More Questions, More Answers (medical)

JJ, No regrets, and Angela made some similar comments on my last post: “So what are they doing to get more research on this particular topic?” “So, there is movement to get more research on this, correct? Hmmm…. gotta start thinking about raising money for it…, “ and “I hope the powers that be are stepping up and researching the heck out of this!”

There is more research beginning, thanks to the work of the IBC Research Foundation and committed doctors like those at the M.D. Anderson Cancer Center in Houston, TX.  In fact, they have very recently updated their website to answer this question, but warn patients and friends that the answer is very blunt.  I’m not up to reading it tonight (I had chemo today, and I’m whupped), but you should feel free to if you can hack it.  There’s a link at the bottom of the IBC Research page I linked to above.  I suspect it says something along the lines that 60% of IBC patients will die within 5 years, even with early detection.  And that 90% will suffer a recurrence.  This is a lifelong issue, people, not just a quick disease to fight, win, and forget about.  But if the answer is more dire, please don’t tell me.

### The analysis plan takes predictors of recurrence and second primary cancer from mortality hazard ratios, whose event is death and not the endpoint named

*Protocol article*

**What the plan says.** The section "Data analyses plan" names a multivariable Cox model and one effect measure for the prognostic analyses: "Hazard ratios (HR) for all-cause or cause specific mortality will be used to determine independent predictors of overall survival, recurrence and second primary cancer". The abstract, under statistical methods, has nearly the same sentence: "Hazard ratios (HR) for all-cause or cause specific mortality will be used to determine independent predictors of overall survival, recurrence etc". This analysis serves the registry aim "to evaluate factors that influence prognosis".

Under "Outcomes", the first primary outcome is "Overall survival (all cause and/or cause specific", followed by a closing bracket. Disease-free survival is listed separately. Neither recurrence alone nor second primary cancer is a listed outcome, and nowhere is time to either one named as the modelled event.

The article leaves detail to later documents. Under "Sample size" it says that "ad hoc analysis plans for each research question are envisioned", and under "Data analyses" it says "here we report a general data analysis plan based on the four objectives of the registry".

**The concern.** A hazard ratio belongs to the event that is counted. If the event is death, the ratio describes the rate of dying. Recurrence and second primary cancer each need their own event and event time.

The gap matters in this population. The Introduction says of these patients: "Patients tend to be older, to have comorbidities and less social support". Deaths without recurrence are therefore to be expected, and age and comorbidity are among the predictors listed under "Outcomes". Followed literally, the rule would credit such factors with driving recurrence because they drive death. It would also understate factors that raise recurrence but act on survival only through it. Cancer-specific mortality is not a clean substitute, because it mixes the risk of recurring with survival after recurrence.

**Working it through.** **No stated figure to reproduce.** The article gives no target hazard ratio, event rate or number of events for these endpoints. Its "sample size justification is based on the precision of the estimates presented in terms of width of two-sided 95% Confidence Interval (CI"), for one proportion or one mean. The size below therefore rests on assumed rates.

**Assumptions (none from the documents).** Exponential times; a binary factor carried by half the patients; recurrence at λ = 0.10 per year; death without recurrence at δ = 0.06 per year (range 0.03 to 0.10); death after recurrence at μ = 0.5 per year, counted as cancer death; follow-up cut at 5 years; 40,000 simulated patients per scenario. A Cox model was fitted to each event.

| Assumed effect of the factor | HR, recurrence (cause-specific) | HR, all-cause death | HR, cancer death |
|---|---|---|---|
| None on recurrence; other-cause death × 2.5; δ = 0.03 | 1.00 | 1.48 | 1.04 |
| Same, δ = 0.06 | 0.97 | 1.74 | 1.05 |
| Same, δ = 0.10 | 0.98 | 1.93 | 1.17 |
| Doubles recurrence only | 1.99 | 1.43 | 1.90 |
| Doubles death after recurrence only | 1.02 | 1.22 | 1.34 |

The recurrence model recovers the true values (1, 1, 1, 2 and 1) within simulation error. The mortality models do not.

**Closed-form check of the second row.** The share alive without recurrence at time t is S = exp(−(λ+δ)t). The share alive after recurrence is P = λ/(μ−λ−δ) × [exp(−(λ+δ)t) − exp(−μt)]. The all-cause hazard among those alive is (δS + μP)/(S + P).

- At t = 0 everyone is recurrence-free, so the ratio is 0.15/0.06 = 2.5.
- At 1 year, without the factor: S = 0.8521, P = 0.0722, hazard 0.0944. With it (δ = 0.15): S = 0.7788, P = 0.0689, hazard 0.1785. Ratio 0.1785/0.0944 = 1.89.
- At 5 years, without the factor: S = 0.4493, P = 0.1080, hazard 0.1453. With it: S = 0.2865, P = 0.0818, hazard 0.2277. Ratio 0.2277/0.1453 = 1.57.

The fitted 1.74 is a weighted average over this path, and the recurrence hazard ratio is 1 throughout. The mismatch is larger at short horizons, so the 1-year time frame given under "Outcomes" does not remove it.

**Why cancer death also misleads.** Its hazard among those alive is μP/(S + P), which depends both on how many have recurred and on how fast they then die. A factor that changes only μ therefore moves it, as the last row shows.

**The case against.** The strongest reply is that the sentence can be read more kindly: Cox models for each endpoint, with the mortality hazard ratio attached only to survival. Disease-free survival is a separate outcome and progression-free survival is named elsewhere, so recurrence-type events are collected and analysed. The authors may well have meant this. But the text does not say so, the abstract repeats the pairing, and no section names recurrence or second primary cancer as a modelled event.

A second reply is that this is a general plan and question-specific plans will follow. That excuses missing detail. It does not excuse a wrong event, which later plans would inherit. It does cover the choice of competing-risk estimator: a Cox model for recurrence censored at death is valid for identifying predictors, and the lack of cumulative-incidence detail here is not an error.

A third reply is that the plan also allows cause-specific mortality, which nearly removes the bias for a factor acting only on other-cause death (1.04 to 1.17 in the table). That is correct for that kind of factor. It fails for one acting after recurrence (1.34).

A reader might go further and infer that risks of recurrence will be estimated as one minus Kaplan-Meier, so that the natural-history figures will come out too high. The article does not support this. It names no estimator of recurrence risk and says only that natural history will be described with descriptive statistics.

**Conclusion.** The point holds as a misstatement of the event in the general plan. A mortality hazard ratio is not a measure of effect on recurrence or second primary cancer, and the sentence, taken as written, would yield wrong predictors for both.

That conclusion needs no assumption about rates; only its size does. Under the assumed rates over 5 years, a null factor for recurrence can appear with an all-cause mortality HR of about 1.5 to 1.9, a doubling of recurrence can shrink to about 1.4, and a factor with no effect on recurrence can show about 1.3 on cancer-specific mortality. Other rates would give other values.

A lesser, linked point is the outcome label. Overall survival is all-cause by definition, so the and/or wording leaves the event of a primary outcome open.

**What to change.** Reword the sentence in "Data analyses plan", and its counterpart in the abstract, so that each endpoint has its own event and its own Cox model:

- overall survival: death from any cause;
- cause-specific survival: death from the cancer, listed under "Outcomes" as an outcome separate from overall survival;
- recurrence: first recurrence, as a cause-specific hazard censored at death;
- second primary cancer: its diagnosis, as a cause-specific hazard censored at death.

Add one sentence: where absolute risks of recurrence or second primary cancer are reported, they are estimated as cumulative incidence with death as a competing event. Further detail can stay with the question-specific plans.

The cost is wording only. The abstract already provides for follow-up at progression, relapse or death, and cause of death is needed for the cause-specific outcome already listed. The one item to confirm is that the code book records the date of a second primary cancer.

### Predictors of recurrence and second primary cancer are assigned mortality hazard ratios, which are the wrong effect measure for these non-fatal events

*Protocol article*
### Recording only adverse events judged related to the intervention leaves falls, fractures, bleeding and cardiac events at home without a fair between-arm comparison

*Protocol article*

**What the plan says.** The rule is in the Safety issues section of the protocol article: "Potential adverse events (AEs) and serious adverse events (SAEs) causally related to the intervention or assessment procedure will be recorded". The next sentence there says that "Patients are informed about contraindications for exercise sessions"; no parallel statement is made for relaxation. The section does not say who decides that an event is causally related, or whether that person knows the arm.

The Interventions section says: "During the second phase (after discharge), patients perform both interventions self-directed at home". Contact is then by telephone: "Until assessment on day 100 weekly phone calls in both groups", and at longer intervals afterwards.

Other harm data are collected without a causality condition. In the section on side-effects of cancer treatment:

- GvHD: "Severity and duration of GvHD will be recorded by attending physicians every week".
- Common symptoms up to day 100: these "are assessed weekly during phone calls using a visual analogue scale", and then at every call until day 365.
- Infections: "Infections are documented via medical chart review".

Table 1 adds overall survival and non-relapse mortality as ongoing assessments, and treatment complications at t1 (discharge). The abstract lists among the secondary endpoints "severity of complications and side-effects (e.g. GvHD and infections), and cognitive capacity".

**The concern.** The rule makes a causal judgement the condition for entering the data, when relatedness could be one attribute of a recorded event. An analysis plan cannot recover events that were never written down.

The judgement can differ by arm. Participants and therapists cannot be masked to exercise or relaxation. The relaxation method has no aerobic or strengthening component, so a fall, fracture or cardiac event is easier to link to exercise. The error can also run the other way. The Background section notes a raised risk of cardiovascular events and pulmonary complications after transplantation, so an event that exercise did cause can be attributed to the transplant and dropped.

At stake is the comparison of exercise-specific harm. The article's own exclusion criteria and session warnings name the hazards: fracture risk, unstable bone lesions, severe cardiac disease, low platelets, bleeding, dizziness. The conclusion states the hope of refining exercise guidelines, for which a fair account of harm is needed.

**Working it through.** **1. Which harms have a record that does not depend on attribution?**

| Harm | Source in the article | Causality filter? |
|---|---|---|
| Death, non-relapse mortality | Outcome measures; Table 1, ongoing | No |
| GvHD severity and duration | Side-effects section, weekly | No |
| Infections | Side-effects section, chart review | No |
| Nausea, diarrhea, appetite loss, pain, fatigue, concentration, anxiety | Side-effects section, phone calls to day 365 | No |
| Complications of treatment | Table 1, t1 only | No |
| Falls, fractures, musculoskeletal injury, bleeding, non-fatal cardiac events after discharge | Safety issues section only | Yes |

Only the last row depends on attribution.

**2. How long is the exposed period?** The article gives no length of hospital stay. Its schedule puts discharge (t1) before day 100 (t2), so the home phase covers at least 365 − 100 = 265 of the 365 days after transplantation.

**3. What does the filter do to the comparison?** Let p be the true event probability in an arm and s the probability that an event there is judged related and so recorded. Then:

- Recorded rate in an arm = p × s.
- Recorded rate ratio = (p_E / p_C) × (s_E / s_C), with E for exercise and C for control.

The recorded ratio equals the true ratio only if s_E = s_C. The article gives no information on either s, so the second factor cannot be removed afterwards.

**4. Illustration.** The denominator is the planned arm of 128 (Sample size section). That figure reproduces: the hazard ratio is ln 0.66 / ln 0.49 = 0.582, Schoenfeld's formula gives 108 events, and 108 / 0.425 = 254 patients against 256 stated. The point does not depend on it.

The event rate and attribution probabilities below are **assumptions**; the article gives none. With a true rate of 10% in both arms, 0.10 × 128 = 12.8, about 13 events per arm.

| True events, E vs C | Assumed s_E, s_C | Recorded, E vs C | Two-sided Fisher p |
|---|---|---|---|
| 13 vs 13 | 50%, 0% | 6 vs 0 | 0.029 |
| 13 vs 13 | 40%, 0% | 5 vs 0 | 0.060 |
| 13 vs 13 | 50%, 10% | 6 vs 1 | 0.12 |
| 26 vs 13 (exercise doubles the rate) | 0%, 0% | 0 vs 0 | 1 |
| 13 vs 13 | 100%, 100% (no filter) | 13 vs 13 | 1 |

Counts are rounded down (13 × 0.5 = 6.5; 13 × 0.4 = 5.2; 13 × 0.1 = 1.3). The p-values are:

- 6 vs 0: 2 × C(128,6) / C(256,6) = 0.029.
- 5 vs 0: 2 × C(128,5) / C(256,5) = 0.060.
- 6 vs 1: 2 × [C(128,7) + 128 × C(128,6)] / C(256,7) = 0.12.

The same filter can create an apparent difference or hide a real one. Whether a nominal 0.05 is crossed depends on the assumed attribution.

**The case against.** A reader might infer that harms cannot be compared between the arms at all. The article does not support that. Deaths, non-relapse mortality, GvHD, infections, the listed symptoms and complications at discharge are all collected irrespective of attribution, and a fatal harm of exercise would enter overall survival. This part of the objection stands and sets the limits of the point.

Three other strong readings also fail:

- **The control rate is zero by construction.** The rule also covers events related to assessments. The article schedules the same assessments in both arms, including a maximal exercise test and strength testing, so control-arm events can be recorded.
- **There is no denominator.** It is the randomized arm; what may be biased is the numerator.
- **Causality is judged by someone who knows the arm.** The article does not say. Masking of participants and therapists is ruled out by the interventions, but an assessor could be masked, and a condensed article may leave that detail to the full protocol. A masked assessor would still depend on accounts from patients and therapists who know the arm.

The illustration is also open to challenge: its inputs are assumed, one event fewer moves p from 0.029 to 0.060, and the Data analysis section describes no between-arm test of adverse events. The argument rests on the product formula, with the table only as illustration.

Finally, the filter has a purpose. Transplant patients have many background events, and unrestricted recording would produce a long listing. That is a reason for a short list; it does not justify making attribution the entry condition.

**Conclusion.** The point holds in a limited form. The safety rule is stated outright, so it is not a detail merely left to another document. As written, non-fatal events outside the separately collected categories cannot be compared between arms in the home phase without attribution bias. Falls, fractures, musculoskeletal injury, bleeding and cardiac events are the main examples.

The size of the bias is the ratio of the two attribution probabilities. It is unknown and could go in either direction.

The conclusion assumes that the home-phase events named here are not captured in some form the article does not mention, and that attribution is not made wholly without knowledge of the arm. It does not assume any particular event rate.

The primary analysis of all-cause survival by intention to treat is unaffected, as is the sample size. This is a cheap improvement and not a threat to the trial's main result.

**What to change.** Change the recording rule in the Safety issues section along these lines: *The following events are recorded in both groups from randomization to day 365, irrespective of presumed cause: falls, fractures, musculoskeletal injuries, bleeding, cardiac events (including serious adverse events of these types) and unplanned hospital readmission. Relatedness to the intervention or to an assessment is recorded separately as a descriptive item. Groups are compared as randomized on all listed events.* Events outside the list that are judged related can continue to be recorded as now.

No one asked the question  I expected: “But are you going to get a masectomy?

I’m not sure if I was clear about this.  For me, personally, and most IBC patients, the protocol is to have 8 rounds of chemotherapy (4 of AC and 4 of taxane), one every 3 weeks, and then, if the cancer has shrunk sufficiently, to follow with a masectomy or a double masectomy to get the rest of the cancer cells and hopefully prevent it from returning.  The masectomy and recovery period are followed by 6 weeks of daily radiation.

Meg asked some questions that I think I’ve answered before, so I am just going to provide some links here.  It is hard to revisit this, Meg, sorry, but I am happy to help provide some answers.  The questions: “I’m a nurse, but not for oncology patients. I am intensely curious about the experience. What does your cancer look like? Is it moving? Does it feel different after chemo? How are you dealing with the nausea? Did you decide to get a port-a-cath/mediport?”